That means that we can’t compare a hitter’s HR/FB to the league mean because Player X might be twice as likely as Player Y to see a fly ball turn into a home run, even over the long run.
Even so, I like to use a hitter’s recent HR/FB rate to determine how lucky he’s been of late by comparing it to his career rate. If a batter who normally hits a home run every 15 fly balls has six homers over his past 20 fly balls, that’s a sign that he’s probably been a bit lucky. He might be swinging the bat well, but there’s no way he’s going to keep up that pace. If he’s priced as though he will, that’s a situation to avoid, even if the batter has been crushing it.
HR/FB is similar to Batting Average on Balls In Play in that we’re trying to decipher the amount of luck inherent to recent results, though HR/FB overall isn’t as affected by randomness as BABIP.
Batted Ball Profile
A player’s batted ball profile is the percentage of his batted balls that are ground balls, line drives, and fly balls. Obviously, more line drives is better.
Line drives are the least common type of batted ball, however, so what you should really be trying to target in your hitters is fly balls. Whereas ground balls rarely lead to extra-base hits, fly balls can leave the park and give your daily fantasy roster a lot of upside.
Further, Major League Baseball has seen a recent shift to more and more ground ball pitchers. Teams have noticed how detrimental ground balls are to offenses, and have thus targeted more pitchers who can produce a lot of them. Well, the type of hitter that’s most likely to take advantage of ground ball pitchers is one who naturally hits the ball into the air. A ground ball hitter versus a ground ball pitcher is a death blow for an offense.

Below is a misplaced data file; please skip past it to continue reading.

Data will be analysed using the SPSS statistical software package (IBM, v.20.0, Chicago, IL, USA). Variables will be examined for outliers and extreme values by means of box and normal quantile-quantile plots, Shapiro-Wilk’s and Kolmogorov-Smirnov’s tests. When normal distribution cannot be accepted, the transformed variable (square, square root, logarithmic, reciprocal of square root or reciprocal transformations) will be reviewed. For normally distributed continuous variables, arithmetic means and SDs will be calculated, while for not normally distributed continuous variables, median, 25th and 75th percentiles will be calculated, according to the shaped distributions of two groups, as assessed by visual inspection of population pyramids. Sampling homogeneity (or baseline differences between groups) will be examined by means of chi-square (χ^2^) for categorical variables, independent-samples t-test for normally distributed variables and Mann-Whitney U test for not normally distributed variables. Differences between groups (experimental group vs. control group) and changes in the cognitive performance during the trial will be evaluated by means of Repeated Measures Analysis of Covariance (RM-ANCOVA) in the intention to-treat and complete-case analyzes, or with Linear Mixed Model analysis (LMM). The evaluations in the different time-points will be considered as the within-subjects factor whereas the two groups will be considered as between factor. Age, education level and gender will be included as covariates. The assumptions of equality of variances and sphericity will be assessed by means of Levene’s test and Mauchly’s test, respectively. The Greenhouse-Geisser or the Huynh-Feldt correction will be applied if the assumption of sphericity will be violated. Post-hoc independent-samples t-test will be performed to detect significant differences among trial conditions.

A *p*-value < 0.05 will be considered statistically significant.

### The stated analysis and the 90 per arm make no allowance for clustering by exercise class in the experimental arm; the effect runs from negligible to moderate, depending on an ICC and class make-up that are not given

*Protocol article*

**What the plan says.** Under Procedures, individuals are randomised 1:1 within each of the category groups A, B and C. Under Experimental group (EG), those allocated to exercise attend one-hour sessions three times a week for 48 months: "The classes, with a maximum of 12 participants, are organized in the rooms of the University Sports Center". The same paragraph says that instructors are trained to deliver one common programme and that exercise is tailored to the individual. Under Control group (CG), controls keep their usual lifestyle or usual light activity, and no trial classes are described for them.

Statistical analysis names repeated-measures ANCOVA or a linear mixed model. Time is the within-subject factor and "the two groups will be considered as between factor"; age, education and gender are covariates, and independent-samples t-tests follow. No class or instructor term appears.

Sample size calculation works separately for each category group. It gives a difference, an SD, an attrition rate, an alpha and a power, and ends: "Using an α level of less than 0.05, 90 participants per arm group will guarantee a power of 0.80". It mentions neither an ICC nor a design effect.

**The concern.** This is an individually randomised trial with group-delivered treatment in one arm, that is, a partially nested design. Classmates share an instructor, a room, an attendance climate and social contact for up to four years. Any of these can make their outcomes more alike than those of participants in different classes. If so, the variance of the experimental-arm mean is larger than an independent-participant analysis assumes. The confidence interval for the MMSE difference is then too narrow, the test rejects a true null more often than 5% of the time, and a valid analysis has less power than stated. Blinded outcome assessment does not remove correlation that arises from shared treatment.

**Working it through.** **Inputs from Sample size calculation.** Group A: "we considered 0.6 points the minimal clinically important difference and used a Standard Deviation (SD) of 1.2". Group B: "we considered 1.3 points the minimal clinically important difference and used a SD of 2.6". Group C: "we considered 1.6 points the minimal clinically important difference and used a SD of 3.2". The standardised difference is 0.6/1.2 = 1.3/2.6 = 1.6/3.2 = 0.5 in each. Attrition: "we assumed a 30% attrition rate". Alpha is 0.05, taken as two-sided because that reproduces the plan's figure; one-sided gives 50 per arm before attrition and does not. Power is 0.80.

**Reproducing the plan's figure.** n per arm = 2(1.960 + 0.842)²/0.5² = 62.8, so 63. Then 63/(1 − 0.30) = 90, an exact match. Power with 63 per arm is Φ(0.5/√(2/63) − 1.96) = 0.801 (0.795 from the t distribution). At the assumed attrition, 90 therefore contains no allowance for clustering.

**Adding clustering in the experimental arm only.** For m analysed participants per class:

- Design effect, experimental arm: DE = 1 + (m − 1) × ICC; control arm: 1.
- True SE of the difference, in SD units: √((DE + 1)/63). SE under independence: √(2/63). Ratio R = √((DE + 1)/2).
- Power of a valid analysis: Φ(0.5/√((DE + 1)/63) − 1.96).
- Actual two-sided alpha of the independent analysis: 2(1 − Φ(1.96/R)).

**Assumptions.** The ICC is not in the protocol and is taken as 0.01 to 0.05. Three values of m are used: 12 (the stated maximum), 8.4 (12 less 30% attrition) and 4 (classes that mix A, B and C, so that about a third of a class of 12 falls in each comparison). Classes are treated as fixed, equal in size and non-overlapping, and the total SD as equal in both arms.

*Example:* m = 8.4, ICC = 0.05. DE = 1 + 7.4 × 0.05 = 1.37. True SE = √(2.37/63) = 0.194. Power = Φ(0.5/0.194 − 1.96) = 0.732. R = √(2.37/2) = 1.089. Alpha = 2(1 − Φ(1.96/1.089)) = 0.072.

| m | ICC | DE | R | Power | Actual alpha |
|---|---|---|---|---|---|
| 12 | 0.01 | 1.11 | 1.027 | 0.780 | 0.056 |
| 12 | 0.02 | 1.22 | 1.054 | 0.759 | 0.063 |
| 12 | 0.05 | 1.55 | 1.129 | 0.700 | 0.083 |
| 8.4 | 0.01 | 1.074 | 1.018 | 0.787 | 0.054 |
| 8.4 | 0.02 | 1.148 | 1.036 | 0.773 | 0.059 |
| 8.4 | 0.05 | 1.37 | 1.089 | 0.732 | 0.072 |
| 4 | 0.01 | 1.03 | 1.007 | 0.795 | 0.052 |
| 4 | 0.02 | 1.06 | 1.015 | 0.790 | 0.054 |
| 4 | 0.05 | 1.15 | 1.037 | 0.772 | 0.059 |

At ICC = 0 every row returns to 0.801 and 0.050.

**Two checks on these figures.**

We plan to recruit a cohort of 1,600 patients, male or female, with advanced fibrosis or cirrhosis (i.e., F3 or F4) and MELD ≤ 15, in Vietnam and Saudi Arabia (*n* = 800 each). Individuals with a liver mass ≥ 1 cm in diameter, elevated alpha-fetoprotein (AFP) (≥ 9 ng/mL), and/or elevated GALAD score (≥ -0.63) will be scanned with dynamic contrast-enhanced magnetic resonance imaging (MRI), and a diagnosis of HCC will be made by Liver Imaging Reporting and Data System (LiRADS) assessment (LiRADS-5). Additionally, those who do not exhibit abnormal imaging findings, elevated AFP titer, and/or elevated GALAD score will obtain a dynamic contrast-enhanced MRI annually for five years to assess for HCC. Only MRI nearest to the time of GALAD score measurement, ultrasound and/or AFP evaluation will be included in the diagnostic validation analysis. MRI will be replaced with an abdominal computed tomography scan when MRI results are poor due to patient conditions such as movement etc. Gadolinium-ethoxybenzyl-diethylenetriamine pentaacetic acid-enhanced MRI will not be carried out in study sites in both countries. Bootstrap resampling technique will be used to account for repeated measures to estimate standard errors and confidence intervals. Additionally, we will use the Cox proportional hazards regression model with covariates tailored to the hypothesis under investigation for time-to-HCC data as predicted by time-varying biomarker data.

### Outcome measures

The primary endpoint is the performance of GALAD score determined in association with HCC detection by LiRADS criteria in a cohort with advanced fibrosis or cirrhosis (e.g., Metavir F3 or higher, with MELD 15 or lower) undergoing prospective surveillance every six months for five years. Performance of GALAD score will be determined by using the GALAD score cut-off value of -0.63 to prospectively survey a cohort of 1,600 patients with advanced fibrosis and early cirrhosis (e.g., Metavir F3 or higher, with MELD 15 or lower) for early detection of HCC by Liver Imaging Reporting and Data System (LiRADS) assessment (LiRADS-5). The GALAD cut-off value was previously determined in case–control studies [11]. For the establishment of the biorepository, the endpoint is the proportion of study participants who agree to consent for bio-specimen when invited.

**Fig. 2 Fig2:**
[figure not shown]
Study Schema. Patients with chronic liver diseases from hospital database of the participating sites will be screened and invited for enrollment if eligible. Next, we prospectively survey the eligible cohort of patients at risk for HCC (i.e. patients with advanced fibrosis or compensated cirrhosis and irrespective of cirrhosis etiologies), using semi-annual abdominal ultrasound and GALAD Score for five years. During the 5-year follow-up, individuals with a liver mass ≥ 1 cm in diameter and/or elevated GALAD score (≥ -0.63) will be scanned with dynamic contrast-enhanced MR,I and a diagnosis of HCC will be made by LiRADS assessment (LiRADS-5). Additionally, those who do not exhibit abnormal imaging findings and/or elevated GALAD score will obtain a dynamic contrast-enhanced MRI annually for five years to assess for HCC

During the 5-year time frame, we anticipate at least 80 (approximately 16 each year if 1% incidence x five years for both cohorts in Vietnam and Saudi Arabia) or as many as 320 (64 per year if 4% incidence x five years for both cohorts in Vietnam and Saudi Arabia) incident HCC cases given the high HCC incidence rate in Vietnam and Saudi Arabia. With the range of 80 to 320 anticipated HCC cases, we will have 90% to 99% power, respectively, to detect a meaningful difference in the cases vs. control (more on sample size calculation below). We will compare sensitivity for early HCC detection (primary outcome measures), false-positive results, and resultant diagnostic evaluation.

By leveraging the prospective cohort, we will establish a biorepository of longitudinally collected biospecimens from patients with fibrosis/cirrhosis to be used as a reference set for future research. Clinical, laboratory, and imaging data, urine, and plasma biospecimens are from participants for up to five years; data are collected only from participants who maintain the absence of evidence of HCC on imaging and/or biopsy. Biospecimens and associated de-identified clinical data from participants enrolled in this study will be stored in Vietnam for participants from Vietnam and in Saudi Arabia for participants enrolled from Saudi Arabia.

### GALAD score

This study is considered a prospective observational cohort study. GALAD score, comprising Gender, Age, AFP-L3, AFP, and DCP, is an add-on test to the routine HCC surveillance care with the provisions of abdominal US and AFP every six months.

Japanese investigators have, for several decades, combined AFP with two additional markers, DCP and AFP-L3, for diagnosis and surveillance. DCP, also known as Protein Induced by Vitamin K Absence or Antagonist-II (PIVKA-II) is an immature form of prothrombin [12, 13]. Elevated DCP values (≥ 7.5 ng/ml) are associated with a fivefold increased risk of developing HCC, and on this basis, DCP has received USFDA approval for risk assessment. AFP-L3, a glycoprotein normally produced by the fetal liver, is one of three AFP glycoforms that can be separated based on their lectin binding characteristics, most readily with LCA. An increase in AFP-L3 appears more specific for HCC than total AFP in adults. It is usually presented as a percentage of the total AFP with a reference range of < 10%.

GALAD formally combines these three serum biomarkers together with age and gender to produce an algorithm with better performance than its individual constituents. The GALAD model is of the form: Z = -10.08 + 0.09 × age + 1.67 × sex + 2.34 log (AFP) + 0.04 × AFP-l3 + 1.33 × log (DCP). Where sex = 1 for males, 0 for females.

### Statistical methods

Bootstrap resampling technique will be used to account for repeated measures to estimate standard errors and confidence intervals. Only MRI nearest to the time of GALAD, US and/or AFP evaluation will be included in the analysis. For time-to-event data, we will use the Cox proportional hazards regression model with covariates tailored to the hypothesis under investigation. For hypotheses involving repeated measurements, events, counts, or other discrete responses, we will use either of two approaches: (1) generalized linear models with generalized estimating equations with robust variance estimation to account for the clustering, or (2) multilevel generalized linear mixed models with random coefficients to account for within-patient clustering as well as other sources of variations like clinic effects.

I’ve mentioned this on numerous occasions in this daily fantasy baseball series, but it’s vital for you to break down every stat possible into lefty/righty splits. Many batters hit wildly different versus lefties than against righties, so it would be a mistake to treat the two in the same way.
One thing I look for is a hitter who has large splits—excelling versus one handedness and struggling against the other. The reason I do that is because it often leads to value in daily fantasy baseball. If DraftKings is pricing a batter according to his overall numbers, for example, he’ll frequently be underpriced when he faces the handedness against whom he excels. Meanwhile, he’ll be overpriced against the handedness that gives him trouble. It just comes down to recognizing how a player is priced and when he’s in a situation that’s superior to what his salary suggests, which often happens with players who have a large deviation in their splits.
Finally, I want to mention that one of the overlooked aspects of fantasy baseball batter value is the ability to steal bases. Stolen bases are difficult to predict on the nightly level, but the same players continually steal bags, so if you’re emphasizing them on a consistent basis, you’ll eventually get them.
One of the reasons that steals are undervalued, in addition to being difficult to predict, is that they aren’t factored into most advanced statistics. Even wOBA doesn’t account for stolen base upside, so a batter who can swipe bags can really provide a lot of value. There’s a good chance that stolen base upside isn’t factored into daily fantasy baseball salaries as heavily as it should be.
Continue Reading MLB Training Camp
MLB Hall of Fame – Lesson 01 – Advanced Pitching Stats
MLB Hall of Fame – Lesson 02 – Advanced Batting Stats
NEXT LESSON – MLB Hall of Fame – Lesson 03 – Stacking Strategy
MLB Hall of Fame – Lesson 04 – Value of Stolen Bases